How optimistic about the future are you? Are you confident that we humans can work together to solve the immense political, social, environmental and economic problems we face?
When the problems around us are so daunting, it’s tempting to become overwhelmed or become nostalgic for “better” times. But turning our backs on problems because we fear their complexity won’t solve them or make them go away. When we don’t work on them together, we lose the opportunity to grow, to gain new understanding, and to find solutions that truly address our individual and collective needs.
Despite fears that our country is hopelessly divided, most days I am able to remain hopeful about our future. Why? Through my work with the Shared Inquiry method, I have regularly seen people of differing backgrounds and beliefs productively exchange ideas and learn from one another. I’ve seen students move from angry withdrawal to engagement with issues and their peers. Adults regularly exclaim, “Ah! I hadn’t thought of that!” People of all ages and in different settings see both short and long-term benefits. Developed by the Great Books Foundation, this method of learning through discussion offers a structure for exploring complex human issues, such as the nature of friendship or justice, or the limits of freedom, in a spirit of open-mindedness.
How does this work? In Shared Inquiry, people read and discuss open-ended questions about great written works. By starting with a text, we consider big, enduring questions through the lens of a particular character, author or time period and then think about how our insights apply to our own lives. For example, What did the authors of the Declaration of Independence mean by “all men are created equal?” What if my pursuit of liberty interferes with yours? What did M.L. King, Jr. mean by a “just law?” How do we balance justice and freedom?
The “shared,” or collaborative, element of this method, involves more than just learning to express one’s own ideas clearly and confidently in a group. Because there are many possible answers to the questions posed, participants learn to slow down and really listen to one another. When we ask for clarification before we assume we understand, when we respect that others have ideas worth sharing, we may benefit substantially from their life experiences and wisdom. Though we may still disagree, this practice of really listening builds an openness that helps us refine our own thinking, and, at the very least, prepares us for how others may respond to our ideas. Often, we develop new ways of framing or responding to the whole issue.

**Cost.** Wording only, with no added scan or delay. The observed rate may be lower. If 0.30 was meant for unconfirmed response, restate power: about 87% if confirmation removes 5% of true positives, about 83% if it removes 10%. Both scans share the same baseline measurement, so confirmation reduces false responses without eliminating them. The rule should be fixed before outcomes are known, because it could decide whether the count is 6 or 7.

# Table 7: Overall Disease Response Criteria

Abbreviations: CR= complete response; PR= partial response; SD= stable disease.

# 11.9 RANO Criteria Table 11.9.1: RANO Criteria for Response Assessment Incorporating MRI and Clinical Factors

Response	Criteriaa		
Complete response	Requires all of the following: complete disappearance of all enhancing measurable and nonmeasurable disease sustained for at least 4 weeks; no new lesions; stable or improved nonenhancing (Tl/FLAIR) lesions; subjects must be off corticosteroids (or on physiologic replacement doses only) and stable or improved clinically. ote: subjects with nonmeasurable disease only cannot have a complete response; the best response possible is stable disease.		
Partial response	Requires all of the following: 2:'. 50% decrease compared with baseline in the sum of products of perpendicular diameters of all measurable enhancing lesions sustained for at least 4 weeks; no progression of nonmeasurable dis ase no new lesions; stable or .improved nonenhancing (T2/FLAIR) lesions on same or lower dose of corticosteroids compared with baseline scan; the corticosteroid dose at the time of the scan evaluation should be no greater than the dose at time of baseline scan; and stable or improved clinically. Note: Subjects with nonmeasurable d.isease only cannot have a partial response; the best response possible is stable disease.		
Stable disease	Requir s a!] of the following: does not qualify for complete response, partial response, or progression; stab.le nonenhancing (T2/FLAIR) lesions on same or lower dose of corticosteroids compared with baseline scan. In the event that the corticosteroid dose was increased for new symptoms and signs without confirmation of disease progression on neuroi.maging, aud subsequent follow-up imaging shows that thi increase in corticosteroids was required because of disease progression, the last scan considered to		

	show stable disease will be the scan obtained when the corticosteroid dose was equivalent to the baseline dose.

Becoming skilled at “inquiry” means tolerating – and even embracing – uncertainty when problem-solving. A culture of inquiry values asking genuine questions, and then using evidence and reasoning to assess the validity of possible answers. Shared Inquiry involves regularly exploring open questions, where more than one interpretation or solution is valid, and thus builds our capacity to tackle life’s many complex challenges.
Open, civil discourse and free speech are at the foundation of democracy and a vibrant culture because they help us reach our mutual goal of living good lives. Collaboration, critical and creative thinking are also means to this end, and are at the core of all the arts, sciences, and humanities. Historically, they have enabled humans to innovate and adapt, personally and collectively. While Shared Inquiry discussion is a microcosm of the problem-solving situations that take place in the larger world, my experience has shown that people of different backgrounds, political, and philosophical beliefs can talk with and listen to one another—and enjoy the experience! Now, more than ever, Shared Inquiry serves as a model for addressing our greatest challenges by showing us the value of asking questions and working together.
Denise D. Ahlquist – Jan. 25, 2017